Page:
So am I crazy to be really concerned about this?
Yes. Not buying a Wrangler solely out of fear of DW is like never stepping on board a commercial airplane because airplanes sometimes experience engine fires. Does it happen? Sometimes. Is that a guarantee it will happen to you? Hardly.
 

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Mine started wobbling about 5 months after the lift. All it took was a $50 alignment and it's been great for just over a month. No more issues.
 

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Thanks, guys, and yes -- long original post. Apologies for that.

I appreciate the feedback. I guess my main concern from reading the thread tacked to the top of this board was that it seemed like this DW thing can just come out of nowhere, for no reason. I have friends/family with Wranglers, as well, and had never heard of the issue until recently. And then I guess the 800-plus response thread up top messed with me a little bit.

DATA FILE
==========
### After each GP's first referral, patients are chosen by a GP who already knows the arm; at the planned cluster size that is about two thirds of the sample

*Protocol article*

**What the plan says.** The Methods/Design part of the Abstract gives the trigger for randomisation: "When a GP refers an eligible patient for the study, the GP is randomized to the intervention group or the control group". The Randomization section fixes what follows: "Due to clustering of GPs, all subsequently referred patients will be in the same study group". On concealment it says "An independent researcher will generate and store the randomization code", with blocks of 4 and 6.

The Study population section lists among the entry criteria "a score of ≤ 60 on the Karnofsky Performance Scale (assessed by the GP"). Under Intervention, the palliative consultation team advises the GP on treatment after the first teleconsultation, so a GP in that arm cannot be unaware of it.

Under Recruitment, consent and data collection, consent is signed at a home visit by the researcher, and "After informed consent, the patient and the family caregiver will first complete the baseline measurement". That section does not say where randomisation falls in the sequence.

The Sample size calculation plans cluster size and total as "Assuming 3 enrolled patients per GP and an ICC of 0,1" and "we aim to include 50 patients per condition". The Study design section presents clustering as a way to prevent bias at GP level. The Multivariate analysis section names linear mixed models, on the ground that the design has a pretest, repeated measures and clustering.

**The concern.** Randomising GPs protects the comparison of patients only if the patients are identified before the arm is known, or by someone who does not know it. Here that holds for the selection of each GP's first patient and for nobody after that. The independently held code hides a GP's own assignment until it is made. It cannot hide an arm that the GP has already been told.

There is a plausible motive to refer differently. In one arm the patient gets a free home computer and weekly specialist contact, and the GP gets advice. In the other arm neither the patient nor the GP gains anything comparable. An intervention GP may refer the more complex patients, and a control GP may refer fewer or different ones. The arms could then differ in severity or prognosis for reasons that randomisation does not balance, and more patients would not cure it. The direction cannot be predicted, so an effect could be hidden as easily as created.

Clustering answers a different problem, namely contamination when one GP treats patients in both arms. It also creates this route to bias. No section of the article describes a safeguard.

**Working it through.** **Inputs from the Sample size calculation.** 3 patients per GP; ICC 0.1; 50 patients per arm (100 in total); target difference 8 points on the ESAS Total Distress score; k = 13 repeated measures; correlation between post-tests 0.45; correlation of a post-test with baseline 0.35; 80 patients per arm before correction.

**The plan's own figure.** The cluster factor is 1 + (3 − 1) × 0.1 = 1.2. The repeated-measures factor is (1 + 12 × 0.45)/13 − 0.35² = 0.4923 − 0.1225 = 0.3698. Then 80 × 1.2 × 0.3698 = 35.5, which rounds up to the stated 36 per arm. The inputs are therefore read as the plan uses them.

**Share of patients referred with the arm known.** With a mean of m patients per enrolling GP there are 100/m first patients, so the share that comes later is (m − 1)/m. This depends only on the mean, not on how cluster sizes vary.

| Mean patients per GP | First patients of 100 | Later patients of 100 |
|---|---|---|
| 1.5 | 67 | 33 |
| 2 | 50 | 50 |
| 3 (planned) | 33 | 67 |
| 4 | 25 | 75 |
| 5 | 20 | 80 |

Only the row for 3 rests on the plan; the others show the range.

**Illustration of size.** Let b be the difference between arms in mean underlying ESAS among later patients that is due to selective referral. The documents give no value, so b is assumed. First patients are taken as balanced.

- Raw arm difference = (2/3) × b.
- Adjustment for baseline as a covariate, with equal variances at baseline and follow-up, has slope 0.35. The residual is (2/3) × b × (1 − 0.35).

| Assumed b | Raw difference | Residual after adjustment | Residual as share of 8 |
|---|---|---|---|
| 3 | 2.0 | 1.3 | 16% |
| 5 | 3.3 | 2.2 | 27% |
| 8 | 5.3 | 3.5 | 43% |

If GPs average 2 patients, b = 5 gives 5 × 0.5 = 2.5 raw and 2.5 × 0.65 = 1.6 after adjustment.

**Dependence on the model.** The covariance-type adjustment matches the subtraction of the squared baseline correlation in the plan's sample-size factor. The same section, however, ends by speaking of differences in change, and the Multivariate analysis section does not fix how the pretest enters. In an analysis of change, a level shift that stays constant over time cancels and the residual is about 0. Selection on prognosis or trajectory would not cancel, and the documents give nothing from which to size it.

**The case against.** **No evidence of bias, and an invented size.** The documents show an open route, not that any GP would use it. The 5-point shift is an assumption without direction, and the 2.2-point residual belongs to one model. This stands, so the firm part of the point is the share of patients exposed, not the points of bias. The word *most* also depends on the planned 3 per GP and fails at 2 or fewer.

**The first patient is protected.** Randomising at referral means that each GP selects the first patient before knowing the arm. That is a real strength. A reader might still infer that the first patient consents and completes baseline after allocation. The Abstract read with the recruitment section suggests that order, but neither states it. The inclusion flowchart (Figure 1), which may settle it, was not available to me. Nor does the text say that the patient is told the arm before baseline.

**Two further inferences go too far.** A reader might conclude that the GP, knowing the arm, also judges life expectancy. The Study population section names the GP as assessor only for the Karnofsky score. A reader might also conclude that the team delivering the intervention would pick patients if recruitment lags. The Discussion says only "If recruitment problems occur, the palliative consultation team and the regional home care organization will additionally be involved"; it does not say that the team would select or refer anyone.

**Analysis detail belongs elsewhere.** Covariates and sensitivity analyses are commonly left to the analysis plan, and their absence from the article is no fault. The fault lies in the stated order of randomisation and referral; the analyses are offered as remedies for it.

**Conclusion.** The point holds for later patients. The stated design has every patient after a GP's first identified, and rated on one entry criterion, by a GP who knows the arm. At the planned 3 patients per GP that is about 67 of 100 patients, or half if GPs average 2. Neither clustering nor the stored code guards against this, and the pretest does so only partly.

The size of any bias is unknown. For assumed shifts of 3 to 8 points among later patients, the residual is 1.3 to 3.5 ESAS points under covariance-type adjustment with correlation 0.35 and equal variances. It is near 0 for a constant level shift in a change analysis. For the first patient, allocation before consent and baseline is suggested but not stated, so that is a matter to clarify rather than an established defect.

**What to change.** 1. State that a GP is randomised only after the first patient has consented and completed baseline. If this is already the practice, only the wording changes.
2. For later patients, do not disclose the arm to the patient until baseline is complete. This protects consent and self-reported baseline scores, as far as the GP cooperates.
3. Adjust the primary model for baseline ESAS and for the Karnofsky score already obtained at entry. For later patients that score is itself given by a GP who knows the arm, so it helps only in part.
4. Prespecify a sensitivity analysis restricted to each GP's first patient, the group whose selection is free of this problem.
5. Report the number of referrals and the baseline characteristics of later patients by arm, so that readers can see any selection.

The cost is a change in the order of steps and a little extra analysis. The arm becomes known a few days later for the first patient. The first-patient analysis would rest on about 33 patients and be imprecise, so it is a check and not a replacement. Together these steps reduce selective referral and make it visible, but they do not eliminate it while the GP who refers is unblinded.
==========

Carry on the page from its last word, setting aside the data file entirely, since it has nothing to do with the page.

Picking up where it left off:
You were reading a thread concerning death wobble, so it is by nature drawing posts of people who have experienced it and/or seen it. It may seem like a lot, but it's just because that's all you are reading about. Death wobble comes from loose or worn parts, or alignments that are way out of adjustment pure and simple. that is the reason that Chrysler isn't doing anything. Properly lifted Jeeps have no more problems with dw than do stock suspension Jeeps.
 

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Discussion Starter · #15 ·
Thanks, again, for all the feedback and responses, guys. Really appreciate you taking the time. You've helped ease my concerns.
 

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:pop:

Maybe you should just tell me where the Jeep is at. I'll go check out the low mileage beauty for you
 

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BUNK: did you test drive this sahara yourself at highway speed? if not, get that out of the way before the purchase. in my opinion it is foolish to buy any used vehicle w/o a proper test drive by the buyer.

if there is no DW at 65-70 mph, and all else checks out on this jeep, you should be good to go. DW isn't like getting a pimple, it doesn't just pop up overnight, DW is a symptom of something worn out or broken.

good luck. hope your TJ checks out and you are able to scratch your itch.